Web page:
Party participants should not regard the online mediation forum as anything other than neutral. They also have roles and responsibilities in managing the security of the platform. Mediators should develop and circulate protocols that explain the importance of information security and confidentiality, and they should set forth standards of acceptable online behavior. The participants can and should take an active role in revising the protocols to best suit their mediation needs.

Most importantly, the mediator must have all participants agree in advance not to share the meeting number or password with anyone else; not to record anything on their smartphones; and acknowledge that no one else is physically present in the room with them or can overhear their conversations during the mediation. The mediator’s concern for confidentiality is no different than counsel’s concern for inadvertent waivers of privilege caused by unmuted audio equipment or the presence of non-clients. These assurances are easily obtained. If your mediator is not doing this, then who is?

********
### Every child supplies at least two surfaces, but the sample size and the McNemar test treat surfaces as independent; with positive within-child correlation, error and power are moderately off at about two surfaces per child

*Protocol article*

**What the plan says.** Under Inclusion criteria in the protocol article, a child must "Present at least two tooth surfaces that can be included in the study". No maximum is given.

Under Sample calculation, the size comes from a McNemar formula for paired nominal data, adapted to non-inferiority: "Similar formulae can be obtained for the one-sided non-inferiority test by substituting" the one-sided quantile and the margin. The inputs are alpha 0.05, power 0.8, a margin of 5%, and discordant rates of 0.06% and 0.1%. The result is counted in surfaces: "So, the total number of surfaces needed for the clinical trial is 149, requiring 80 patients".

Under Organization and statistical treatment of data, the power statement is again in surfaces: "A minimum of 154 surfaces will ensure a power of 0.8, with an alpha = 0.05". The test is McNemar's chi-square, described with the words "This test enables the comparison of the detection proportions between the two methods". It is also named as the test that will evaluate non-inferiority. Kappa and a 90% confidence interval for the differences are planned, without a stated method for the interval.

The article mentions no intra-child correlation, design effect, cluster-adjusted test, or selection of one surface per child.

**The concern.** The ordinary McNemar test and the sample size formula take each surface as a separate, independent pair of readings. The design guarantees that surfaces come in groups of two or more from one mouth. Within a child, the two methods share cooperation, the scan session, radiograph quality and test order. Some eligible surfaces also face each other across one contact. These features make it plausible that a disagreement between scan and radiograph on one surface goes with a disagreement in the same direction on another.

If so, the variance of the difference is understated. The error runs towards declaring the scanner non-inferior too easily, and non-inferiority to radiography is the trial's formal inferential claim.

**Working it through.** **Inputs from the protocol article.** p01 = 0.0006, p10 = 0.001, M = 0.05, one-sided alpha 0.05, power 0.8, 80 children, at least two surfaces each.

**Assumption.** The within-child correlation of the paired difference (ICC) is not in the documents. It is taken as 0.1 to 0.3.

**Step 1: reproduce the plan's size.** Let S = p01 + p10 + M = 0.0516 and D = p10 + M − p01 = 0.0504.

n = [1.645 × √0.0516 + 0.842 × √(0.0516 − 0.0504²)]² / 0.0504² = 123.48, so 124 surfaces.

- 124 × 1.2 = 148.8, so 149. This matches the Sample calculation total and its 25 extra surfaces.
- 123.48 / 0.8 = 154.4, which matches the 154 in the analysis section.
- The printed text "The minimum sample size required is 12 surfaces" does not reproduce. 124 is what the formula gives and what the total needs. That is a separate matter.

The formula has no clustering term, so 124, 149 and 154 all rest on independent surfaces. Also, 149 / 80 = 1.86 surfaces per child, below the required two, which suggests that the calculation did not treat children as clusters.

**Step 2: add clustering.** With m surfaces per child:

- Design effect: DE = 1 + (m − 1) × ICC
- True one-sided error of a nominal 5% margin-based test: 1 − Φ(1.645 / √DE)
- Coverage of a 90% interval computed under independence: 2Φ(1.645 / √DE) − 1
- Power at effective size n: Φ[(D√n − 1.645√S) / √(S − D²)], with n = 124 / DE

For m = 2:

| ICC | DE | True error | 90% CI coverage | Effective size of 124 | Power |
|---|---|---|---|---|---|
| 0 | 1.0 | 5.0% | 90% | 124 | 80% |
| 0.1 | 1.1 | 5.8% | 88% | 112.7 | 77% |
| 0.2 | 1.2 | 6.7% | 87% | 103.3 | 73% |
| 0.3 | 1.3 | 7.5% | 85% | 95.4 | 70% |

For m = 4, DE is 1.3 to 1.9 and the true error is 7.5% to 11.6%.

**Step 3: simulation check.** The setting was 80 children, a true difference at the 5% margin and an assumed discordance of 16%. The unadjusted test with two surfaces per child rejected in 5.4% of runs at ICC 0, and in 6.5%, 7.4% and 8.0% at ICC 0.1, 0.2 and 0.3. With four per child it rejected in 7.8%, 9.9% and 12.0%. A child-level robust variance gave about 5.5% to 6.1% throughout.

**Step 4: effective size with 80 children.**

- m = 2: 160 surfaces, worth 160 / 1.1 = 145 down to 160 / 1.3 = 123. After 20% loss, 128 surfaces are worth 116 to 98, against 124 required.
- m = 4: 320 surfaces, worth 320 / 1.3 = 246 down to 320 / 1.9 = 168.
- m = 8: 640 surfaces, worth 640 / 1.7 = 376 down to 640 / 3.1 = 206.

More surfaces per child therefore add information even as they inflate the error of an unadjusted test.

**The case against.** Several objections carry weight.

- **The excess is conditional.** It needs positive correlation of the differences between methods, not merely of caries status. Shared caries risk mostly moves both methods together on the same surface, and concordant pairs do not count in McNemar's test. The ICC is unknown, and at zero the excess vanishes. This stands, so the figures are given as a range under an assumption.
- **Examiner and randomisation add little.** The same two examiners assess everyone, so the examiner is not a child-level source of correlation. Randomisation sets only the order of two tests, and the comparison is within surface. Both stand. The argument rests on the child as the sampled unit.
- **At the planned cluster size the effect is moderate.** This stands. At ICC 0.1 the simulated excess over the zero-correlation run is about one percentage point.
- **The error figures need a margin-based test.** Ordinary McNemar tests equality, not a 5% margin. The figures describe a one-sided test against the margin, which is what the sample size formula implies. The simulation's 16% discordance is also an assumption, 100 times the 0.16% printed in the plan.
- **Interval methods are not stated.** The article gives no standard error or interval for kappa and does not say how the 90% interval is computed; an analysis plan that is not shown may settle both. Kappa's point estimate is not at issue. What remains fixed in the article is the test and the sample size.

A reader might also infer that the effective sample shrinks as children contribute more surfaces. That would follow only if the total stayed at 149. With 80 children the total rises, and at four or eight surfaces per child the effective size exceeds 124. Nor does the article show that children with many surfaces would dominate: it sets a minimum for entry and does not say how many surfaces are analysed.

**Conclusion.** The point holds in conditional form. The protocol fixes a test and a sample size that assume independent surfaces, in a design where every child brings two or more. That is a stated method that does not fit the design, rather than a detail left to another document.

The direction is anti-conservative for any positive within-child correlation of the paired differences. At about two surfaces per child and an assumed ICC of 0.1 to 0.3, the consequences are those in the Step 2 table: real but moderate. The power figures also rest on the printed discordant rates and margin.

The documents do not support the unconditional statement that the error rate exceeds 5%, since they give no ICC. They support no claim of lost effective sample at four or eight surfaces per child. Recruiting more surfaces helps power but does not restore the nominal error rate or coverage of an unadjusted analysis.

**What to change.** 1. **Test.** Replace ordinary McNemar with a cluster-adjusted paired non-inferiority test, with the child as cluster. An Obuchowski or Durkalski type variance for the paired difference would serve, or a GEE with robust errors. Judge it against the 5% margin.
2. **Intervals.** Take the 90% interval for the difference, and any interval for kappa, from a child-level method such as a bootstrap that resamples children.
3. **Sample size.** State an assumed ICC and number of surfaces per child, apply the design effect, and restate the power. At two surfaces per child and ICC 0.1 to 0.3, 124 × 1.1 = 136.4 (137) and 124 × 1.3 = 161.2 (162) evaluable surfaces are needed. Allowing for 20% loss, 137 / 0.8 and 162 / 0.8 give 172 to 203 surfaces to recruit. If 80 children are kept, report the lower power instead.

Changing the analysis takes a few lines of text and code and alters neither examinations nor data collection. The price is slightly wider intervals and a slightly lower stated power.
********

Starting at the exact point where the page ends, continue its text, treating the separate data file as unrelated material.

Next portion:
Public-health concerns need not impede access to a secure and ethical mediation. New developments bring new challenges and responsibilities. Most law practices already understand the need to maintain robust internal information security protocols as part of their firm’s office-management practices. The mediation process that is ancillary to trial practice is no different; the same expectations should apply to mediation practice. Mediators, like law firms, should be expected to keep up with the changing times while maintaining competency, confidentiality, neutrality, and party self-determination regardless of where and how they practice.

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About The Authors
Multiple Contributors
Thomas Valkenet

Thomas Valkenet, Esq., is co-founder of Young & Valkenet in Baltimore. tcv@youngandvalkenet.com

Jeff Trueman

Jeff Trueman, Esq., is an independent mediator and the former director of Civil ADR for the Circuit Court for Baltimore.  jt@jefftrueman.com